Ready to wage a fight with Mr. Boehner and Mr. McConnell and their party faithful over tax rates, in anticipation of the so-called fiscal cliff, made possible solely by the intransigence of Republican senators and representatives in raising the debt ceiling to pass up on already agreed upon expenditures, the White House issued a report Thursday called The Middle-Class Tax Cut’s Impact on Consumer Spending and Retailers.
The report, assembled by The National Economic Council & The Council of Economic Advisers, called upon Congress to act now to avoid middle-class earners from paying more starting as soon as next year. “Now we face a deadline that requires action on jobs, taxes and deficits by the end of the year. If Congress fails to act, every American family’s taxes will automatically go up – including the 98 percent of Americans who make less than $250,000 a year and the 97 percent of small businesses that earn less than $250,000 a year. A typical middle-class family of four would see its taxes rise by $2,200,” according to the report.
Through the long presidential election season, President Obama said he is committed to growing the economy from the middle out by ensuring a strong, secure, and thriving middle-class. While the President reiterated his commitment to work with Congress to reduce the nation’s deficit in a balanced and responsible way, he made pointed remarks to Mr. Boehner and Mr. McConnell, among others: “There is no reason to hold the middle-class families … hostage while we debate tax cuts for the highest income earners.”
The stakes for Buckeyes
For Ohio, the most important battleground state of the 2012 election, the report lays out what’s at stake if high earners like Mr. Romney and others are not asked to pay a penny more than they are now. A median-income Ohio family of four (earning $72,800) could see its income taxes rise by $2,200. Ninety-nine percent of Ohio families who make less than $250,000 a year would not see an income tax increase under the President’s plan.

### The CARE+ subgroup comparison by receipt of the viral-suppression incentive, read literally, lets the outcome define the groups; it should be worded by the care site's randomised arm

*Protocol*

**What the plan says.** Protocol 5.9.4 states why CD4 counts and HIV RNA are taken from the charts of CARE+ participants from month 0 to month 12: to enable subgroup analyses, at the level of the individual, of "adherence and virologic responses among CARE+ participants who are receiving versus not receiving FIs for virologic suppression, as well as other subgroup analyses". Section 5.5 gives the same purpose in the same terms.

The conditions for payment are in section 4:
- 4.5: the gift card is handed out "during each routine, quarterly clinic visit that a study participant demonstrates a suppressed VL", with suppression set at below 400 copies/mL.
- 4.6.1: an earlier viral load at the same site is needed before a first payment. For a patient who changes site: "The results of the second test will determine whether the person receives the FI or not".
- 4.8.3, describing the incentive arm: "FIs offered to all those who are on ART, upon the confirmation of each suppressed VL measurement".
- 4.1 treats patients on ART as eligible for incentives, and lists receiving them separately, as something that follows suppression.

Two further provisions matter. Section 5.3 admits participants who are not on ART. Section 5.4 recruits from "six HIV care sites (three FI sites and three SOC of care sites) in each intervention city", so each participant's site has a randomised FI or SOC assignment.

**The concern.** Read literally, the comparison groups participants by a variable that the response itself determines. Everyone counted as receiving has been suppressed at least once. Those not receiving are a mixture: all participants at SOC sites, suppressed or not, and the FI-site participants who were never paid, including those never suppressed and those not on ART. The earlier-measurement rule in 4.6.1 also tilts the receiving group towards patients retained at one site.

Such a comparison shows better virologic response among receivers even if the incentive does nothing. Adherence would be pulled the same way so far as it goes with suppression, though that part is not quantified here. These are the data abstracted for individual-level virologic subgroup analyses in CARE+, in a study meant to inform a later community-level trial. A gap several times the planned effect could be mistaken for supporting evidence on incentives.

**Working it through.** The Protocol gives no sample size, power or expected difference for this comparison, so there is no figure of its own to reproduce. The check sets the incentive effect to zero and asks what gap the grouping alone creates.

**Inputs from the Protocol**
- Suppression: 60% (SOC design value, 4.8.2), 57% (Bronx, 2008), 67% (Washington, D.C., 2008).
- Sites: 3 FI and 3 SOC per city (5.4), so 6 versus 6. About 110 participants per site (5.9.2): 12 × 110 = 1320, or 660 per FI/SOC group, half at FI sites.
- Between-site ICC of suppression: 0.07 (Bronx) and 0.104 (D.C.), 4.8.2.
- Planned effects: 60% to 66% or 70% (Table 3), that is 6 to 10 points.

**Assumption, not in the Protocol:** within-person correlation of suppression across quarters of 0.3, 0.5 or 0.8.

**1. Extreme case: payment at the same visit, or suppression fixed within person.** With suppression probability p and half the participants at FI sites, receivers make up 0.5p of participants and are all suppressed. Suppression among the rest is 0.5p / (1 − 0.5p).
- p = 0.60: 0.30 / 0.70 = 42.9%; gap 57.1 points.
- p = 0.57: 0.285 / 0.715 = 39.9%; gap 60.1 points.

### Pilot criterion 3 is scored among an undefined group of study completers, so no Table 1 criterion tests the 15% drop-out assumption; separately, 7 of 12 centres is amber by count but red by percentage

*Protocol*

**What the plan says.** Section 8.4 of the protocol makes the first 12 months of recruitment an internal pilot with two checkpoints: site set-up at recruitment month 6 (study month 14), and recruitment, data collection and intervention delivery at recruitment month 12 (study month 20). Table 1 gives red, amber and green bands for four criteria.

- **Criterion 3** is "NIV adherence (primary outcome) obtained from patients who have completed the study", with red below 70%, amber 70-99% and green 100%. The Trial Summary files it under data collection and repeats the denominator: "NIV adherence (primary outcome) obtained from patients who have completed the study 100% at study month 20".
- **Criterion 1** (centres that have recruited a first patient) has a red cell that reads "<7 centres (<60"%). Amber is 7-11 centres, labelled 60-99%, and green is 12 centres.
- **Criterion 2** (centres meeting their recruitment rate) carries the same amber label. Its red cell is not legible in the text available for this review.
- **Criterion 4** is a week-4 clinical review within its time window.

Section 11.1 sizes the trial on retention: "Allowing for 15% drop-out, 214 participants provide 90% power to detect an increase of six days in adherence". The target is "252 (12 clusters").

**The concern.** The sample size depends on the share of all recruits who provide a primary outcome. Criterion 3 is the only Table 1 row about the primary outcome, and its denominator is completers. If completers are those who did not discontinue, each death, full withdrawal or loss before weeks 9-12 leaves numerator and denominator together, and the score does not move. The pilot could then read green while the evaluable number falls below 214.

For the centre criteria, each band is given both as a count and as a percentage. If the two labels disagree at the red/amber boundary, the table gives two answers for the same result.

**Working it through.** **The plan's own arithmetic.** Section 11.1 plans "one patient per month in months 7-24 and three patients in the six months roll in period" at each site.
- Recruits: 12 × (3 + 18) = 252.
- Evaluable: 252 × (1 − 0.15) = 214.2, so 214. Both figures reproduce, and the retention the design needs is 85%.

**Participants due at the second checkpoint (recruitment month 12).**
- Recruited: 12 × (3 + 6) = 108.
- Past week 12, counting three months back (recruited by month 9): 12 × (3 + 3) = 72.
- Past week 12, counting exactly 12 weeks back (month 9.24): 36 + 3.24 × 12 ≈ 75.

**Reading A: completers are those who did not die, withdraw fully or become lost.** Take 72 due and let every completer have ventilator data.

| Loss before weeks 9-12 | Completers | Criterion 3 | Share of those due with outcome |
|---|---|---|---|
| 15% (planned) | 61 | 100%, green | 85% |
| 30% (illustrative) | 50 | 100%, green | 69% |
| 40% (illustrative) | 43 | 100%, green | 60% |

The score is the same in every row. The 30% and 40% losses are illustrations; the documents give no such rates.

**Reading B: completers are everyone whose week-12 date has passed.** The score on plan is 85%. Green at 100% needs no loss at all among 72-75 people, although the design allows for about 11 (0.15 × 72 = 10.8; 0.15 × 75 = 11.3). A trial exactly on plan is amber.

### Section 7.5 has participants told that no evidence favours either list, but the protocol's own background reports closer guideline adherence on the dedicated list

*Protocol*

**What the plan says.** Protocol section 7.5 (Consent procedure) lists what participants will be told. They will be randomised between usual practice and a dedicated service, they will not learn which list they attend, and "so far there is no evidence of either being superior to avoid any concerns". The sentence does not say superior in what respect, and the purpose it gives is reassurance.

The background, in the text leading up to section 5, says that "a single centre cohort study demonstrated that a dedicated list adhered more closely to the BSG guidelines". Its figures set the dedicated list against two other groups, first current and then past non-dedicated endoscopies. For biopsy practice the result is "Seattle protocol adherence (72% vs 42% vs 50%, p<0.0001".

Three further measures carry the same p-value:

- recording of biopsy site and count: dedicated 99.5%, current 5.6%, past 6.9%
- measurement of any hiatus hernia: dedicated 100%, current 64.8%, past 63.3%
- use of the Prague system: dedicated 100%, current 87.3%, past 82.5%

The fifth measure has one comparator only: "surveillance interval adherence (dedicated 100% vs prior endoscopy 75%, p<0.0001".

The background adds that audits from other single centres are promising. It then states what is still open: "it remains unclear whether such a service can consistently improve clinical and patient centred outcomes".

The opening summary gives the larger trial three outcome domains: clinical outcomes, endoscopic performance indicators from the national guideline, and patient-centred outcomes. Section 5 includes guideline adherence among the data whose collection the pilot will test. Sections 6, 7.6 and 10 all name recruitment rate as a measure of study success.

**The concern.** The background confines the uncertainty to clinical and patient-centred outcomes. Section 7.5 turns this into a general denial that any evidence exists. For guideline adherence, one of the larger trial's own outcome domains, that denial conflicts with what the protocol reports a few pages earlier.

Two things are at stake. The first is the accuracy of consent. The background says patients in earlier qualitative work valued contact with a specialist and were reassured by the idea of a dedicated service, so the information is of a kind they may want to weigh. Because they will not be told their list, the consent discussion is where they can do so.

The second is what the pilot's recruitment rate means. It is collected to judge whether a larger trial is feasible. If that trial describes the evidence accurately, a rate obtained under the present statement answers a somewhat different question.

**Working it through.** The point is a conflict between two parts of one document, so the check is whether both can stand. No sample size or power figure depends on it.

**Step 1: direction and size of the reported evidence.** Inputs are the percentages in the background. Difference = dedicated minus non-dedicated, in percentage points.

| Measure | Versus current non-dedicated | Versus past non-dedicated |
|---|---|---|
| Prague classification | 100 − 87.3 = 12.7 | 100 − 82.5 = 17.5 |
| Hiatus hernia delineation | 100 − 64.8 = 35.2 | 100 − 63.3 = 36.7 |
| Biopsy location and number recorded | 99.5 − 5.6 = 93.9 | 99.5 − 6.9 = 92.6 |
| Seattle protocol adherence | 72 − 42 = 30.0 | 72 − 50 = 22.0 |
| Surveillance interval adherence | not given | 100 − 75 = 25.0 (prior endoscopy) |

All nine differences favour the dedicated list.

The bulk of economic activity comes from American families buying basic necessities like clothing and healthcare; durable goods like cars and furniture; and the food and gifts that millions will enjoy over the holiday season, it said. The retail industry employs 14.8 million Americans – including 563,300 in Ohio – and has been a key part of the recovery. In the 40 months since the recession ended in June 2009, the retail industry alone has been responsible for more than 9 percent of overall employment growth and has added 438,000 jobs in the past 32 months.
Over the course of 2012, American consumers are on pace to spend around $5 trillion on retail sales, and with the start of the holiday shopping season, which accounts for close to one fifth of industry sales nationwide, retailers can’t afford the threat of tax increases on middle-class families. “This sharp rise in middle-class taxes and the resulting decline in consumption could slow the growth of real GDP by 1.7 percentage points in Ohio,” the report noted, adding this, “Faced with these tax hikes, the CEA estimates that consumers in Ohio could spend nearly $7.6 billion less than they otherwise would have in 2013 just because of higher taxes. Consumers nationwide would likely spend nearly $200 billion less than they otherwise would have in 2013.”